Infectious risks in the work environment
Microorganisms such as viruses and bacteria in the workplace can cause various health problems, such as infectious disease or infected wounds. It is often possible to prevent such ill-health by completely removing the risk. If this is not possible, appropriate protective measures should be put in place.
Identifying infectious risk
In virtually all workplaces, there is a risk of contracting common infectious agents, such as various cold viruses. Normally, it is not the employer's responsibility to investigate and assess the risks of workers contracting common cold viruses. Instead, when a job involves close contact with people, for example in preschools and in health and social care, special consideration and prevention of such infectious risks is required.
Examples of workplaces where infectious risks are common in the work environment include:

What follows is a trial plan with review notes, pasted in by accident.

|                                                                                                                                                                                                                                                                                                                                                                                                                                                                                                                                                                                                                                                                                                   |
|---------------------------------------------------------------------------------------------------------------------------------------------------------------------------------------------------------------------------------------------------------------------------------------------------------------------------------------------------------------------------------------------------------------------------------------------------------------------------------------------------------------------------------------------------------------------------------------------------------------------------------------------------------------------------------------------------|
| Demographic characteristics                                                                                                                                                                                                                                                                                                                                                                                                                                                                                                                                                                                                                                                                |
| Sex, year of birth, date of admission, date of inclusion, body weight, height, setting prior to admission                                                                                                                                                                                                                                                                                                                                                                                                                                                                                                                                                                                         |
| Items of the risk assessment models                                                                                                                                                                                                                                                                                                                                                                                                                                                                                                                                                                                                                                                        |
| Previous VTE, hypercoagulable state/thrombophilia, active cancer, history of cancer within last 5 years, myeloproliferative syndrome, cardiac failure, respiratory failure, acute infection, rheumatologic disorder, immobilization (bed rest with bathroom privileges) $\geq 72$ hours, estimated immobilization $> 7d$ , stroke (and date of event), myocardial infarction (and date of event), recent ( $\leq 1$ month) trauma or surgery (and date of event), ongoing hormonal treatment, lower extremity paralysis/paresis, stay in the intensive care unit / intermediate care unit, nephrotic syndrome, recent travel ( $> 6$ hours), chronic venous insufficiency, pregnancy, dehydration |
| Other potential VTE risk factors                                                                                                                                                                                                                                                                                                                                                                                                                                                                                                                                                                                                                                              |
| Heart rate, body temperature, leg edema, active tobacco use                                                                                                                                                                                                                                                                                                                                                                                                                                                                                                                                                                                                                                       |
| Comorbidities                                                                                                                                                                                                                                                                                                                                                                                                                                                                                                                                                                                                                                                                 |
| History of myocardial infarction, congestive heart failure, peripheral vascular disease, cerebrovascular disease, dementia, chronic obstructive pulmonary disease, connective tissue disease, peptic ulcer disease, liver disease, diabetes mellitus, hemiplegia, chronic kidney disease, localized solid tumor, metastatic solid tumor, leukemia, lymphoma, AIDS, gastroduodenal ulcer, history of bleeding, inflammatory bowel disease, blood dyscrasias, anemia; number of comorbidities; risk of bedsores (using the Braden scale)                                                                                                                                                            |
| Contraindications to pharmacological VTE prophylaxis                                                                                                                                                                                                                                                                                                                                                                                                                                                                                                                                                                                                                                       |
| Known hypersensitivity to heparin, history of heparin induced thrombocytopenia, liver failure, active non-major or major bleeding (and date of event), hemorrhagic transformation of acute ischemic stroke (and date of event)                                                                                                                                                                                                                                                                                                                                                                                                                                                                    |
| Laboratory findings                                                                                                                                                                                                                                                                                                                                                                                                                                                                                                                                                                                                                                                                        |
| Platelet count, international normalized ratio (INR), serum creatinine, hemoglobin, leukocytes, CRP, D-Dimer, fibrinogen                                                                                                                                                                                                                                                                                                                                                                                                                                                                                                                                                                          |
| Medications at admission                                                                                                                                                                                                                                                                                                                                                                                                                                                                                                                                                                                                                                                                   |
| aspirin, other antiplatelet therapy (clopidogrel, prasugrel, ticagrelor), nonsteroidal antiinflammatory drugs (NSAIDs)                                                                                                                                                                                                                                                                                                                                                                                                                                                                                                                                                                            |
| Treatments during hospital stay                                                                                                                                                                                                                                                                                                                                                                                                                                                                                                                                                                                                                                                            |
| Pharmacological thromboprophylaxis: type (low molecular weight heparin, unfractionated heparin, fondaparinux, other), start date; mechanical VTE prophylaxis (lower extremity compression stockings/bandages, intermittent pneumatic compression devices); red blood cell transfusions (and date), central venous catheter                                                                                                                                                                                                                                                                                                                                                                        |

- hospital wards – through contact with patients or the environment
- hospital laboratories – through contact with patient samples
- veterinary and animal welfare operations — through contact with animals (zoonoses)
- preschools – through contact with children
- agriculture — through contact with animals or locations where animals have dwelled (zoonoses)
- special housing (SÄBO), home care — through contact with users/residents
- sewage plants — contamination from waste water
- outdoor workplaces — through contact with animals or their faeces or from insects and arachnids.
Substance-specific pages on microbiological work environment risks
Other non-infectious microorganisms, such as mould, can also cause problems in the work environment.
Work involving the deliberate cultivation, enrichment or storage of infectious agents is subject to other requirements for protective measures and sometimes authorisation of the activity.
The Ordinance (2000:271) on the contained use of genetically modified organisms defines GMMs as "a microorganism whose genetic material has been altered in a way that does not occur naturally by mating or natural recombination".
Last updated 2020-07-01